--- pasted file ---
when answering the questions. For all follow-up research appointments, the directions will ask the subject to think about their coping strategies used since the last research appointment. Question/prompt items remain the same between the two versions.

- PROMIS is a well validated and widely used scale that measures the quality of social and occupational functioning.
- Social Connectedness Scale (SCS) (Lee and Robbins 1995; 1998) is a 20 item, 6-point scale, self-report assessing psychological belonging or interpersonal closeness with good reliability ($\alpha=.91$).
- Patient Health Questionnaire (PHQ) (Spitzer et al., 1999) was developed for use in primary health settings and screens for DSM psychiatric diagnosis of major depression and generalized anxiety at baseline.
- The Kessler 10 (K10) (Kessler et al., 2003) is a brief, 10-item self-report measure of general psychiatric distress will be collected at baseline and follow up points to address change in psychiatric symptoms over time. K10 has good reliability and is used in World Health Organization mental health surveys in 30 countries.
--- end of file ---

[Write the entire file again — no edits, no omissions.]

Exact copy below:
when answering the questions. For all follow-up research appointments, the directions will ask the subject to think about their coping strategies used since the last research appointment. Question/prompt items remain the same between the two versions.

- PROMIS is a well validated and widely used scale that measures the quality of social and occupational functioning.
- Social Connectedness Scale (SCS) (Lee and Robbins 1995; 1998) is a 20 item, 6-point scale, self-report assessing psychological belonging or interpersonal closeness with good reliability ($\alpha=.91$).
- Patient Health Questionnaire (PHQ) (Spitzer et al., 1999) was developed for use in primary health settings and screens for DSM psychiatric diagnosis of major depression and generalized anxiety at baseline.
- The Kessler 10 (K10) (Kessler et al., 2003) is a brief, 10-item self-report measure of general psychiatric distress will be collected at baseline and follow up points to address change in psychiatric symptoms over time. K10 has good reliability and is used in World Health Organization mental health surveys in 30 countries.